(1940-07-01) Letters - July
Details for Letters - July
Summary: Letters between Gavin and Katie.
Date: July 1940
Location: Varied

July 2nd 1940

Dearest Duck,

How is my fiance doing? There is a bit of a tradition the 4th does when one of the boys gets engaged or married, it started in the Great War. A dirge is sung, it's styled loosely after the song that we sing for a fallen brother. A big joke about so and so getting married. Well it was my turn when we got back. Never thought I'd hear that song, truth be told. It wasn't as big as it would have been a few weeks ago. Few of us left now.

Had a bit of something in my eye to not hear Hutch's exuberant voice jeering. Simon extends his apologies that he could not be there. But they keep him up to his eyeballs in responsibility and paperwork. I think he looks forward to being best man though. Have the Girls started to vie for your Maid of Honor?

Do you have any thoughts on the wheres and whens of it all? There is nothing I can really do to help plan too much, beyond writing these letters. Know that what ever you want, I will do my best to provide. I am not a rich man, but I will do what I have to do to see you have the perfect day you've always dreamed about.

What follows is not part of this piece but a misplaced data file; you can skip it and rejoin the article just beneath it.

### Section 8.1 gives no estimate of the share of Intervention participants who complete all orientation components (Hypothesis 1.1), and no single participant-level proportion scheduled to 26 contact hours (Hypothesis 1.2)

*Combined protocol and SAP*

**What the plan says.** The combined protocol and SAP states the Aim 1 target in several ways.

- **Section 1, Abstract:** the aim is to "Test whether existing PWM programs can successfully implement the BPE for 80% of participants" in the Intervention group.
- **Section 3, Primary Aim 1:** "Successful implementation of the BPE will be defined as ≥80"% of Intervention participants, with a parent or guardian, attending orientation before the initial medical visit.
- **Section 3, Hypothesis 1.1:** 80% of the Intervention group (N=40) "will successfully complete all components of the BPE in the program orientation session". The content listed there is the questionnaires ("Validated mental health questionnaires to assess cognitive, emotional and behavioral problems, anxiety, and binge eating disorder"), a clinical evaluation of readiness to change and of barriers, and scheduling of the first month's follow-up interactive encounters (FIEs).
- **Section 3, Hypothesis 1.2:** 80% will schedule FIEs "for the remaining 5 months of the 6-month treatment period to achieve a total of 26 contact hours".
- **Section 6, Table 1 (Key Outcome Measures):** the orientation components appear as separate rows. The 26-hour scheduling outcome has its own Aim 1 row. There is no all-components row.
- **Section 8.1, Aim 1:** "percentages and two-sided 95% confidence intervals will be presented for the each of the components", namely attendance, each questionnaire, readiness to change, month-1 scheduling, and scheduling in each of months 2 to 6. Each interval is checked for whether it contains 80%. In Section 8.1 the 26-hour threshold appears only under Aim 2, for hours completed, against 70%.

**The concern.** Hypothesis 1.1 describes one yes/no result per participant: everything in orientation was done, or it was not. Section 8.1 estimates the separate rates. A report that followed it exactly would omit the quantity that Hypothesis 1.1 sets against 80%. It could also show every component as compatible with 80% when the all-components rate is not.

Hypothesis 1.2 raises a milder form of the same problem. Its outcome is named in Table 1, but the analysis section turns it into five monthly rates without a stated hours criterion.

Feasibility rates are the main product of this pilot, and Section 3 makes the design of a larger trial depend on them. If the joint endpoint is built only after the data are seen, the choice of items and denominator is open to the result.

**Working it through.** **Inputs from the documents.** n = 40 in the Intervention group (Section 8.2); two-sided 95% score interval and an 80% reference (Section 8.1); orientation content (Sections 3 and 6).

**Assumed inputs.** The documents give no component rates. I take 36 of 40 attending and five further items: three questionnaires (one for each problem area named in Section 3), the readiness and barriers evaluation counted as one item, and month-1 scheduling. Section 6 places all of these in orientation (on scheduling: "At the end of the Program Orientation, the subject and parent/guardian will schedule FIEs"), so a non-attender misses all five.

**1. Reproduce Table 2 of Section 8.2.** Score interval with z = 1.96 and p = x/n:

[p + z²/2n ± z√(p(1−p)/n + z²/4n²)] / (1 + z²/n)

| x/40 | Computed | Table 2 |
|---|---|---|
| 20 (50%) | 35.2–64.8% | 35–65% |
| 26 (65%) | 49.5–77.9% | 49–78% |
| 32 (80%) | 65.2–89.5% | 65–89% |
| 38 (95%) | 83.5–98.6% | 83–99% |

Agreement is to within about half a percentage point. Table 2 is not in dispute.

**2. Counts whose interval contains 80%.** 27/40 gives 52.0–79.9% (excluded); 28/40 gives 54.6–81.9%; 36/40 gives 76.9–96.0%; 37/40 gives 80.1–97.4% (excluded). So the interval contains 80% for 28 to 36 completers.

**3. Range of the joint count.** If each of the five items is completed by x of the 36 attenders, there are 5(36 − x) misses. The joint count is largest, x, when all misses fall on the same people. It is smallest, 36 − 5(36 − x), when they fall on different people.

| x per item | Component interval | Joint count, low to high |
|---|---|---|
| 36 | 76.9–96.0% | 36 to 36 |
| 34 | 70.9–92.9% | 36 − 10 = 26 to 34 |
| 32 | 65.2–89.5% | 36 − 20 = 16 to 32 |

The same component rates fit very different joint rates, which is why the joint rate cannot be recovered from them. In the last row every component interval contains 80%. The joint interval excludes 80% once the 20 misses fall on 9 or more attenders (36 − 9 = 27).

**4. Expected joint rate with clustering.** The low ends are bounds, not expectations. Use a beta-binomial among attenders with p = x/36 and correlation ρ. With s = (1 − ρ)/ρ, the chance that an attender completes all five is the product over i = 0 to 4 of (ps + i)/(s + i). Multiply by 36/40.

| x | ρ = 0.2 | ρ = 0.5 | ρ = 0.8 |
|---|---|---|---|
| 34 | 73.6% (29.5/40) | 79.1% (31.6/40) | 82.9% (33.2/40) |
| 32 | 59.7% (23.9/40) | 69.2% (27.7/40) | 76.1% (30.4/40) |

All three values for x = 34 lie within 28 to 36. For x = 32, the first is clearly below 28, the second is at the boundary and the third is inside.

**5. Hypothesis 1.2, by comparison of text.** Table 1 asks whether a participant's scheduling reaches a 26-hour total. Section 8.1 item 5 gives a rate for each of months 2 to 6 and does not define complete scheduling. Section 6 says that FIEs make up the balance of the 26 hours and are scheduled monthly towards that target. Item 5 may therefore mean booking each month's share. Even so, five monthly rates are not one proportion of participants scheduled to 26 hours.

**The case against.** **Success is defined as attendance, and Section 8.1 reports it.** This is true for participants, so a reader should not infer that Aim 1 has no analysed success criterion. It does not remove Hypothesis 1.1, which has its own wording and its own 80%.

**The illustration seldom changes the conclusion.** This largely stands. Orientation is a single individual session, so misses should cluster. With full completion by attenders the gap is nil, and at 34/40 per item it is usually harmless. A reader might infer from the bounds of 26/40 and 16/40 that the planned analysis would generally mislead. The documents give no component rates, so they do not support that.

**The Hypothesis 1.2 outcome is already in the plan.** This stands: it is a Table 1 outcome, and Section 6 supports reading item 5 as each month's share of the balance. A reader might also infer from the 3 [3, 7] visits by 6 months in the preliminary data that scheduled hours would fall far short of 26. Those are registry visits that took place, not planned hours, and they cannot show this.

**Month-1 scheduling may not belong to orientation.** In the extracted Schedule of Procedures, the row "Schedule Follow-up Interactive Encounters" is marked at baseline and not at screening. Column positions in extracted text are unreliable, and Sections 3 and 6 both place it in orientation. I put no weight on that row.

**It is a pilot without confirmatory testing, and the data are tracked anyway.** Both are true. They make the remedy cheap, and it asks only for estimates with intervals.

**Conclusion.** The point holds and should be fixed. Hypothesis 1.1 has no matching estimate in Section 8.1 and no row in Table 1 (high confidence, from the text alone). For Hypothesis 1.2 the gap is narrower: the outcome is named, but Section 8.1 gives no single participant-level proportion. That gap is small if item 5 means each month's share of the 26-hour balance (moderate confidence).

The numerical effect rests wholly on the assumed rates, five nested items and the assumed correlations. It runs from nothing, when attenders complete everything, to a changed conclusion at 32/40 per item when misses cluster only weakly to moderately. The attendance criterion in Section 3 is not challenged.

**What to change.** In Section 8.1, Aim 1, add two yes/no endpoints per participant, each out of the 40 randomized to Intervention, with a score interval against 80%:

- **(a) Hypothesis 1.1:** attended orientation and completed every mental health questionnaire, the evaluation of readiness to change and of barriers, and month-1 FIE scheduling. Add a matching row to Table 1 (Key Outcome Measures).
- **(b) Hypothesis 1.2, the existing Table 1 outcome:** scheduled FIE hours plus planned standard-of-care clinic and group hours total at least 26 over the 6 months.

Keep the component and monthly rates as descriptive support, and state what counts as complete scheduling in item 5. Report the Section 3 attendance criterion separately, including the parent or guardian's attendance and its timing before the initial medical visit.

Yours forever,

6 July 1940

My Darling Monkey,

Your fiance is doing exceptionally well, as is mine, I hope. I wish I could have heard the singing for you. Please do assure the boys that I will make every effort to not be the death of you. I'm sure that Hutch will gleefully sing it when he and the rest come back to us here in London.

I can't imagine my Maid of Honor being anyone except our Jen. I do think that Jack, Earnest and Dump would pair up nicely as ushers with Penelope, Amy and Millie as bridesmaids. I shouldn't like anything larger than that, it's perfectly matched and just the right size. Do you think before year's end would be too soon? I'm going to take Mum's wedding dress over to show your mum Thursday next, and we can see what sort of alterations might be needed for fit and to update it a bit.

Sweetest Gavin, it's not your worry about funds for the wedding, that's up to Mum and Da. They've planned, and have a bit laid by, although I fear the dowry for taking me off their hands will be modest. I do hope that you'll marry me despite it.